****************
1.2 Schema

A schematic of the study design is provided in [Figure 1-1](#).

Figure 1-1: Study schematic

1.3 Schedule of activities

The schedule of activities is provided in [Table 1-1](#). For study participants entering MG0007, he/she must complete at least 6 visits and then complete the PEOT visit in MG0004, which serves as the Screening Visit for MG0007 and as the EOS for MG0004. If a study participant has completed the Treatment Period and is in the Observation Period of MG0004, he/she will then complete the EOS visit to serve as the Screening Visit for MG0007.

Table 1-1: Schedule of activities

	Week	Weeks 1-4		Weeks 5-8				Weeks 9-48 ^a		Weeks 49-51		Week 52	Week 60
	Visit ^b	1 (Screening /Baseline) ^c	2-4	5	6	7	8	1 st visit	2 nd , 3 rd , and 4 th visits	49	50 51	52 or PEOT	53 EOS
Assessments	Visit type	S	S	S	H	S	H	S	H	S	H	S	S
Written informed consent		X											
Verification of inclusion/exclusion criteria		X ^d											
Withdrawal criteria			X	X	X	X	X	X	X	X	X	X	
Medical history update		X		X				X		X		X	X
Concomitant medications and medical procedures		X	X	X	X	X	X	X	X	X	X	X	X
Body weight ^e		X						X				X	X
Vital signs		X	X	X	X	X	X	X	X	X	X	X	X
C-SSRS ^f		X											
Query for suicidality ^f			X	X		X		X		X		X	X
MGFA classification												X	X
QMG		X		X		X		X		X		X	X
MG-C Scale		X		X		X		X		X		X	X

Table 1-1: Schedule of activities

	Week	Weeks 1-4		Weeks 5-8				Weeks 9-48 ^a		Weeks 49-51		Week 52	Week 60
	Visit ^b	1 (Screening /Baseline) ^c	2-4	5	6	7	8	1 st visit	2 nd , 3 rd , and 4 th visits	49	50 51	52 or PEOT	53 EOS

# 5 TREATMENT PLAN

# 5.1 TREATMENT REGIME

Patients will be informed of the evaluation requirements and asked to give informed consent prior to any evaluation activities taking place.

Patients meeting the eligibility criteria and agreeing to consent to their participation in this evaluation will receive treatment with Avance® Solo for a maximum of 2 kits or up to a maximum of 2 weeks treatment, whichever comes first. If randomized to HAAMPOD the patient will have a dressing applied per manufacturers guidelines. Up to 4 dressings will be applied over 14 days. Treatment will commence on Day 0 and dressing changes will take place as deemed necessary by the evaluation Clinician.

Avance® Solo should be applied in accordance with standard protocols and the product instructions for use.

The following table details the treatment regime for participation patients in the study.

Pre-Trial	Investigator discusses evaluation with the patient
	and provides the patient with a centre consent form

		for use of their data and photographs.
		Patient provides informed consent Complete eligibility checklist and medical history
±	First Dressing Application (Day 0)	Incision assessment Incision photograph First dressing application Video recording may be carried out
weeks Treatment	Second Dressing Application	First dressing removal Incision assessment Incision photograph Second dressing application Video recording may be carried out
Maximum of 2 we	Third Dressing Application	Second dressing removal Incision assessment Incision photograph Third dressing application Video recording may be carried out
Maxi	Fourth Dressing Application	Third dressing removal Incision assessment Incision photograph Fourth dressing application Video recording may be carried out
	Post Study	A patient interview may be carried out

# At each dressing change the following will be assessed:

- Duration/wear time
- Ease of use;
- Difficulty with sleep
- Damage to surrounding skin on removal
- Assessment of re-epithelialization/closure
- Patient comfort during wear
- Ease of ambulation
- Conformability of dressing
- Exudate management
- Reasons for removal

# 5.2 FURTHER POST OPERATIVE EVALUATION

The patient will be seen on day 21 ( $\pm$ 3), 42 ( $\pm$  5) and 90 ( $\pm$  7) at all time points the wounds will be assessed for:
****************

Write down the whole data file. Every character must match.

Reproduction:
1.2 Schema

A schematic of the study design is provided in [Figure 1-1](#).

Figure 1-1: Study schematic

1.3 Schedule of activities

The schedule of activities is provided in [Table 1-1](#). For study participants entering MG0007, he/she must complete at least 6 visits and then complete the PEOT visit in MG0004, which serves as the Screening Visit for MG0007 and as the EOS for MG0004. If a study participant has completed the Treatment Period and is in the Observation Period of MG0004, he/she will then complete the EOS visit to serve as the Screening Visit for MG0007.

Table 1-1: Schedule of activities

	Week	Weeks 1-4		Weeks 5-8				Weeks 9-48 ^a		Weeks 49-51		Week 52	Week 60
	Visit ^b	1 (Screening /Baseline) ^c	2-4	5	6	7	8	1 st visit	2 nd , 3 rd , and 4 th visits	49	50 51	52 or PEOT	53 EOS
Assessments	Visit type	S	S	S	H	S	H	S	H	S	H	S	S
Written informed consent		X											
Verification of inclusion/exclusion criteria		X ^d											
Withdrawal criteria			X	X	X	X	X	X	X	X	X	X	
Medical history update		X		X				X		X		X	X
Concomitant medications and medical procedures		X	X	X	X	X	X	X	X	X	X	X	X
Body weight ^e		X						X				X	X
Vital signs		X	X	X	X	X	X	X	X	X	X	X	X
C-SSRS ^f		X											
Query for suicidality ^f			X	X		X		X		X		X	X
MGFA classification												X	X
QMG		X		X		X		X		X		X	X
MG-C Scale		X		X		X		X		X		X	X

Table 1-1: Schedule of activities

	Week	Weeks 1-4		Weeks 5-8				Weeks 9-48 ^a		Weeks 49-51		Week 52	Week 60
	Visit ^b	1 (Screening /Baseline) ^c	2-4	5	6	7	8	1 st visit	2 nd , 3 rd , and 4 th visits	49	50 51	52 or PEOT	53 EOS

# 5 TREATMENT PLAN

# 5.1 TREATMENT REGIME

Patients will be informed of the evaluation requirements and asked to give informed consent prior to any evaluation activities taking place.

Patients meeting the eligibility criteria and agreeing to consent to their participation in this evaluation will receive treatment with Avance® Solo for a maximum of 2 kits or up to a maximum of 2 weeks treatment, whichever comes first. If randomized to HAAMPOD the patient will have a dressing applied per manufacturers guidelines. Up to 4 dressings will be applied over 14 days. Treatment will commence on Day 0 and dressing changes will take place as deemed necessary by the evaluation Clinician.

Avance® Solo should be applied in accordance with standard protocols and the product instructions for use.

The following table details the treatment regime for participation patients in the study.

Pre-Trial	Investigator discusses evaluation with the patient
	and provides the patient with a centre consent form

		for use of their data and photographs.
		Patient provides informed consent Complete eligibility checklist and medical history
±	First Dressing Application (Day 0)	Incision assessment Incision photograph First dressing application Video recording may be carried out
weeks Treatment	Second Dressing Application	First dressing removal Incision assessment Incision photograph Second dressing application Video recording may be carried out
Maximum of 2 we	Third Dressing Application	Second dressing removal Incision assessment Incision photograph Third dressing application Video recording may be carried out
Maxi	Fourth Dressing Application	Third dressing removal Incision assessment Incision photograph Fourth dressing application Video recording may be carried out
	Post Study	A patient interview may be carried out

# At each dressing change the following will be assessed:

- Duration/wear time
- Ease of use;
- Difficulty with sleep
- Damage to surrounding skin on removal
- Assessment of re-epithelialization/closure
- Patient comfort during wear
- Ease of ambulation
- Conformability of dressing
- Exudate management
- Reasons for removal

# 5.2 FURTHER POST OPERATIVE EVALUATION

The patient will be seen on day 21 ( $\pm$ 3), 42 ( $\pm$  5) and 90 ( $\pm$  7) at all time points the wounds will be assessed for: